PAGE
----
That would put them up in the big time with both the Kuomintang and the Communists.”
Actually, the Truman-Marshall policy has been to do something of the kind, by throwing what the GI in Asia calls a Chinese forward pass: that is, by cutting down the supplies of the extremists instead of arming the moderates. The move can be only tentative, for it implies a bid to the Russians for understanding and coöperation.
It cannot be successful unless there is reasonable assurance that the Russians will not crowd us by beginning to aid the Communists. In this connection it is significant that Marshall, when asked on his way home whether the Russians were aiding the Chinese Communists, replied bluntly that they were not. Our note suggesting that the Russians open Dairen to international traffic was also significant. It meant that although Marshall was leaving China, he was not abandoning it.
With surprising smoothness, and with the Russians curbing their fondness for sarcastic remarks, an important transformation has taken place in Korea. General Hodge is to be credited with recovering the most awkward fumble made by the American side in the early phase of the occupation. He has eased Syngman Rhee out of the picture.
Syngman Rhee is one of those tragic figures that fall by the wayside in every nationalist revolutionary movement. He is the typical exiled leader who bravely kept the flag flying in a foreign country only to find, on returning at last to his own country, that the movement had adopted a new flag.
In all occupied countries and oppressively ruled colonies the nationalist leader who is forced into exile begins to be replaced, as a popular hero, by the underground leaders who arise within the country. Sun Yat-sen of China knew this. So did Masaryk and Beneš of Czechoslovakia. So too, in his strange, morose, and mystical way, did de Gaulle of France.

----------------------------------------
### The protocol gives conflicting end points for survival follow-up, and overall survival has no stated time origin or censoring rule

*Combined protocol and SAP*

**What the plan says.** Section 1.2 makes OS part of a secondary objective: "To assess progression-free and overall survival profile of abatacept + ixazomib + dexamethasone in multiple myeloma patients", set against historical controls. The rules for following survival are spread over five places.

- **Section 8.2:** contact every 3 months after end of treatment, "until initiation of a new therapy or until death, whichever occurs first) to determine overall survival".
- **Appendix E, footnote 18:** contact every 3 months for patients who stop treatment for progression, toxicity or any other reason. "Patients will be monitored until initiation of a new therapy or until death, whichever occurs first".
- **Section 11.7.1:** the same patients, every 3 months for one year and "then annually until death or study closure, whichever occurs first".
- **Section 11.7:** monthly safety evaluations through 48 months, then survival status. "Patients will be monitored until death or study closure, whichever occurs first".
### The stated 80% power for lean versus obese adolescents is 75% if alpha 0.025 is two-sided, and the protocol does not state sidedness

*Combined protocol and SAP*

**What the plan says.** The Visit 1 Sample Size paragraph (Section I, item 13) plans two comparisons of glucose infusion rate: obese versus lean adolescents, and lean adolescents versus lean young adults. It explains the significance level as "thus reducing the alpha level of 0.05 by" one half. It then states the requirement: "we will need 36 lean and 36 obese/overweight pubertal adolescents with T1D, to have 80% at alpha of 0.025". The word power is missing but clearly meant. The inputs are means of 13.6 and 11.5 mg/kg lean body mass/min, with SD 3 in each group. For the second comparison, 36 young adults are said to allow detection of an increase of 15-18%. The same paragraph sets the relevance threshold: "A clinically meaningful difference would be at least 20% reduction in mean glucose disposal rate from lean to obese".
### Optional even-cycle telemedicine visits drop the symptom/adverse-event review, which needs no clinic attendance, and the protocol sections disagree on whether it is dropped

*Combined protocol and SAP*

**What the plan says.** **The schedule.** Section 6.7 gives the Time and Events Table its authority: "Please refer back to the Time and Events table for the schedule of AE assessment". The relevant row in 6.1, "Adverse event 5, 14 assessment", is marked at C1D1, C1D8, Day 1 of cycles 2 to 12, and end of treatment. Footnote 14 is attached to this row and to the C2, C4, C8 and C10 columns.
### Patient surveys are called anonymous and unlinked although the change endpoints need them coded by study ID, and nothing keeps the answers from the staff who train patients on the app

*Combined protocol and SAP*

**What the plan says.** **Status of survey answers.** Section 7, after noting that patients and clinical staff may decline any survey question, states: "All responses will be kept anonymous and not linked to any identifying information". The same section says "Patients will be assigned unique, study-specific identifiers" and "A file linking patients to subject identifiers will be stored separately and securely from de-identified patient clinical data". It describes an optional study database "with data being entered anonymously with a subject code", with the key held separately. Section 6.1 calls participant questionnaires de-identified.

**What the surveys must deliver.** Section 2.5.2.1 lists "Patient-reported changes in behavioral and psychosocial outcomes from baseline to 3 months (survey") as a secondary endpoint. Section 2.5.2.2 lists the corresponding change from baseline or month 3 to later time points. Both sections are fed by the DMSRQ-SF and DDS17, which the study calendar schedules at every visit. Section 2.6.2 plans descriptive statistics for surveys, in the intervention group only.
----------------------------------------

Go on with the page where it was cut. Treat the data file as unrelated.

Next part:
But when Syngman Rhee returned to Korea, the Americans made a serious mistake. While proclaiming the political field open to all democratic and representative leaders, they high-lighted Syngman Rhee by giving him luxurious quarters, lots of that motorcar prominence which makes a man a big shot in Asia, and armed guards.
This otiose treatment, combined with the tense hostility between Americans and Russians in the two halves of Korea, gave Syngman Rhee notions. Assuming the idea of the unification of Korea by agreement between America and Russia to be permanently dead, he had a vision of himself as the head of a Southern Korean government which, backed by America, would assert a claim for the “recovery” of Northern Korea.
General Hodge is not a man who will swap any quid with the Russians without getting his full pro quo from them. But Syngman Rhee’s idea of a crusade to recover a Korea irredenta in the North was, as American soldiers in Japan say of the Emperor, a white horse of a different color. He felt that he might do better for himself by returning to America and taking the stump; but he made the mistake of saying that General Hodge is “favoring leftists,”and that the American Military Government is guilty of “efforts to build up and foster the Korean Communist Party.”